Delivery transport traps small business needs to avoid

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Now is a good opportunity for small business to analyse its delivery transport operations for efficiency – doing so will help small business control costs and avoid some common delivery transport traps.  

Any business which depends on delivering goods for survival knows transport costs can quickly get away from you.

I’m referring to the thousands of small-to-mid-sized companies which need more than parcel post, they need a dedicated transport solution. This will either be managed in-house or outsourced to specialist suppliers (often a combination of both), whether they are delivering building materials, automotive parts, hospitality supplies, medical equipment, high value and/or fragile goods.

Maintaining efficiency requires constant vigilance, but the rewards for this vigilance include better performance, improved customer service, and fewer headaches.

There are some common delivery transport traps to watch for.

The first major delivery transport trap I see business fall into is being tempted by “false economy”. This generally involves the promise of low headline delivery rates.

Anybody can buy a van or two and call themselves a transport company. There is no shortage of delivery operators with low headline prices which end up costing more down the track.

How do the costs blow out? In myriad ways. For example, you may be hit with unexpected costs/surcharges which were not clearly articulated in the agreement.

Or perhaps they are unreliable – if you’re servicing a time-poor industry such as automotive parts, it’s not much good being cheaper if it takes two hours longer. Time is money, and your customers will look to other suppliers if you can’t meet and even exceed their demands.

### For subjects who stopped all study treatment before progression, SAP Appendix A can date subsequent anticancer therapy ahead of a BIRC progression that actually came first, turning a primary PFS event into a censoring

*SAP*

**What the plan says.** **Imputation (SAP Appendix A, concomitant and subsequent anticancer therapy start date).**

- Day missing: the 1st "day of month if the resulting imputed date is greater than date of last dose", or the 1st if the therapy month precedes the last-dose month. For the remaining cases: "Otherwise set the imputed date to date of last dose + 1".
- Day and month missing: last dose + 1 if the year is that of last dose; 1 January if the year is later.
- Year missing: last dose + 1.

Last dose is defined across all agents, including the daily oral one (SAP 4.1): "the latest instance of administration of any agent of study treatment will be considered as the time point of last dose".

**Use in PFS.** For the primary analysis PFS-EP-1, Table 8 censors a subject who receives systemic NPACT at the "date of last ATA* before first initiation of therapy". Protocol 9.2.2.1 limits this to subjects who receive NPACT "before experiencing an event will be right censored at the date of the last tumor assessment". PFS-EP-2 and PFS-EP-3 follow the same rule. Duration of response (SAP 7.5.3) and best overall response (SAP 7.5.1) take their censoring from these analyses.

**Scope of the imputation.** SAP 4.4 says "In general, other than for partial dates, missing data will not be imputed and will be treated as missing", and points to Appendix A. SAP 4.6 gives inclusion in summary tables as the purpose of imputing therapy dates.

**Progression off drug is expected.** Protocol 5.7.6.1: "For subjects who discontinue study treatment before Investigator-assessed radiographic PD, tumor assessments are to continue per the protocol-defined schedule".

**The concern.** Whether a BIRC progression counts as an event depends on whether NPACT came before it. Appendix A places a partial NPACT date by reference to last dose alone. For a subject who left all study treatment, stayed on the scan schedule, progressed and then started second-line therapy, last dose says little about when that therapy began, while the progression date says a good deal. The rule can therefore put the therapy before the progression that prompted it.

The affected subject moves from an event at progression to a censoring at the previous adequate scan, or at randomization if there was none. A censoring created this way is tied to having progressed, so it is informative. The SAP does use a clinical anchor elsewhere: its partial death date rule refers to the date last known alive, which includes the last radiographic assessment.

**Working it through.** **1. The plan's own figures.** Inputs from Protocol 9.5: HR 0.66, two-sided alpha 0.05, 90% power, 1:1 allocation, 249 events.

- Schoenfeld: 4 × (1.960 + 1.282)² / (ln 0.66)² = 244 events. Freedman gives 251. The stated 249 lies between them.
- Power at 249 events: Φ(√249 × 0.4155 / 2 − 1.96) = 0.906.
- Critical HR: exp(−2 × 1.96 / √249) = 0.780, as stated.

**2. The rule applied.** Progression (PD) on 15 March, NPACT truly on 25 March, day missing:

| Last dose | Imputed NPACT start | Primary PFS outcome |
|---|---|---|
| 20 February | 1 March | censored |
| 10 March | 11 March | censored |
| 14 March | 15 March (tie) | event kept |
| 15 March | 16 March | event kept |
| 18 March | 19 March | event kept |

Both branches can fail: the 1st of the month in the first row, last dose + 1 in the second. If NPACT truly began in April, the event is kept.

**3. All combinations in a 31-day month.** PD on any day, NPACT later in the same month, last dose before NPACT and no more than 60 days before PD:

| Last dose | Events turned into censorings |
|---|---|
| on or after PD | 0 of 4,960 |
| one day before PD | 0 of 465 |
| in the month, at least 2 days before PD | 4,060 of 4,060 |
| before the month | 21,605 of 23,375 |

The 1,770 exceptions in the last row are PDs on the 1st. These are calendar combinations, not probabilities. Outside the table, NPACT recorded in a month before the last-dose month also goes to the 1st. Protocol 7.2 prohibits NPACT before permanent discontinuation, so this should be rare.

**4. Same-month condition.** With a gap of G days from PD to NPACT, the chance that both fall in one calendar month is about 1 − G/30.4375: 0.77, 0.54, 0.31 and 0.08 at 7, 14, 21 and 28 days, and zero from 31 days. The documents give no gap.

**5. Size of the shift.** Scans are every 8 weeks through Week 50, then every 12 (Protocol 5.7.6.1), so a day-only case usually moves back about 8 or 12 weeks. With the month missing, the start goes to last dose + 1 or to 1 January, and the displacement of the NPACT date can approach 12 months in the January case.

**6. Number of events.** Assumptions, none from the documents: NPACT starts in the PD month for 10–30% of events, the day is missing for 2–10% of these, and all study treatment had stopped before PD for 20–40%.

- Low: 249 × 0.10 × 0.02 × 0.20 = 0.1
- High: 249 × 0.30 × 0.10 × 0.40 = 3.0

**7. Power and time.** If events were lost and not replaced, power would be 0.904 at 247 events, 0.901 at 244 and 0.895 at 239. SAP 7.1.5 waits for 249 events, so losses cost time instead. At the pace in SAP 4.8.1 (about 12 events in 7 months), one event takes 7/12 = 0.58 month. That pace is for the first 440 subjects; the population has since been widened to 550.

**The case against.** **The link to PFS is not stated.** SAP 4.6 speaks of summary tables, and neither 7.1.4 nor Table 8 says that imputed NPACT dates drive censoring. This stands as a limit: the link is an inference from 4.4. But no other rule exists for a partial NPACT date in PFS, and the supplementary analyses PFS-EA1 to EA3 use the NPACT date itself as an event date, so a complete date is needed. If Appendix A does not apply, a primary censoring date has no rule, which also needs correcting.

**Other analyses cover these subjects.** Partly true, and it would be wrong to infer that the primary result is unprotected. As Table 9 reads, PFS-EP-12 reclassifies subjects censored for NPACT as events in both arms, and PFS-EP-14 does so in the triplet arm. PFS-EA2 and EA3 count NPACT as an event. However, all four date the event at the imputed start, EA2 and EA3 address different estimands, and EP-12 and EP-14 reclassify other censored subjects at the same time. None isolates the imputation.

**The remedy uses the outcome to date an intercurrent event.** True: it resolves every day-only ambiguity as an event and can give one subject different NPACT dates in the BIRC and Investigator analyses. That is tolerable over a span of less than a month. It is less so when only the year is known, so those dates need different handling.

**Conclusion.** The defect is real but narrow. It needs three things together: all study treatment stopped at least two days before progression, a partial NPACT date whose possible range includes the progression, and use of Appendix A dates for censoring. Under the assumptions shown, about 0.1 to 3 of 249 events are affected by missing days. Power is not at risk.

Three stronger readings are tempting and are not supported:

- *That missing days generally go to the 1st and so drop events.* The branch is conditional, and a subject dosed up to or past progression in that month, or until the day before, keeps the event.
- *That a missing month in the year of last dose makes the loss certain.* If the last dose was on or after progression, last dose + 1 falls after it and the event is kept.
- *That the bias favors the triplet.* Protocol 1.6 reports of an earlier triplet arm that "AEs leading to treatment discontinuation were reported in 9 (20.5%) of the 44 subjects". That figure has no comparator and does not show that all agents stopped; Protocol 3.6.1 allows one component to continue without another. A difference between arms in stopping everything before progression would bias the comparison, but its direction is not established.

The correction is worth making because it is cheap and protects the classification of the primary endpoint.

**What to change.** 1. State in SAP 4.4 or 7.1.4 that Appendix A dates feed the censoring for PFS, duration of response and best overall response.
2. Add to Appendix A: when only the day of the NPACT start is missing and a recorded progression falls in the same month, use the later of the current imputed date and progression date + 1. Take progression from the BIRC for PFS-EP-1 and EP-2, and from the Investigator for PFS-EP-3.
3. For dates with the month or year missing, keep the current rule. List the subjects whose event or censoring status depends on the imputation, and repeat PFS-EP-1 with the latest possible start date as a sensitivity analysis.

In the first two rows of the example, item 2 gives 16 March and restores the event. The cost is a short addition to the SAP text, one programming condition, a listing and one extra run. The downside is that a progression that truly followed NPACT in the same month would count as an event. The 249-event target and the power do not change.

False economy may also bite if the delivery company has poor safety protocols and poor monitoring systems. They may not track deliveries properly, resulting in missed, mistaken or misplaced items which are then difficult to correct.

Business needs to look beyond the rate and consider how this transport company can make your business better. How will they streamline your processes and ultimately save you money? If the delivery transport firm doesn’t have the systems or experience to improve your business, it’s false economy – and if it sounds too good to be true, then it usually is.

Another big delivery transport trap is not understanding the exact delivery costs for your business – this means isolating all those little hidden costs in delivery transport, which can quickly add up.

Once you know all your costs, you have a benchmark for improvement. You are in a better bargaining position and able to implement positive change.

Finally, a common trap is failing to implement tracking technology via a good telematics system – this may seem obvious, but research shows many small-to-medium delivery fleets have dragged their heels on implementing telematics.

This technology plays a key role in planning, monitoring and analysing delivery routes. Telematics also cuts down on delivery errors and misplaced parcels. It may be tempting to hold out from investing in a telematics system, but there are many systems that are reasonably priced and may save you money, and solve some headaches for you in the long run.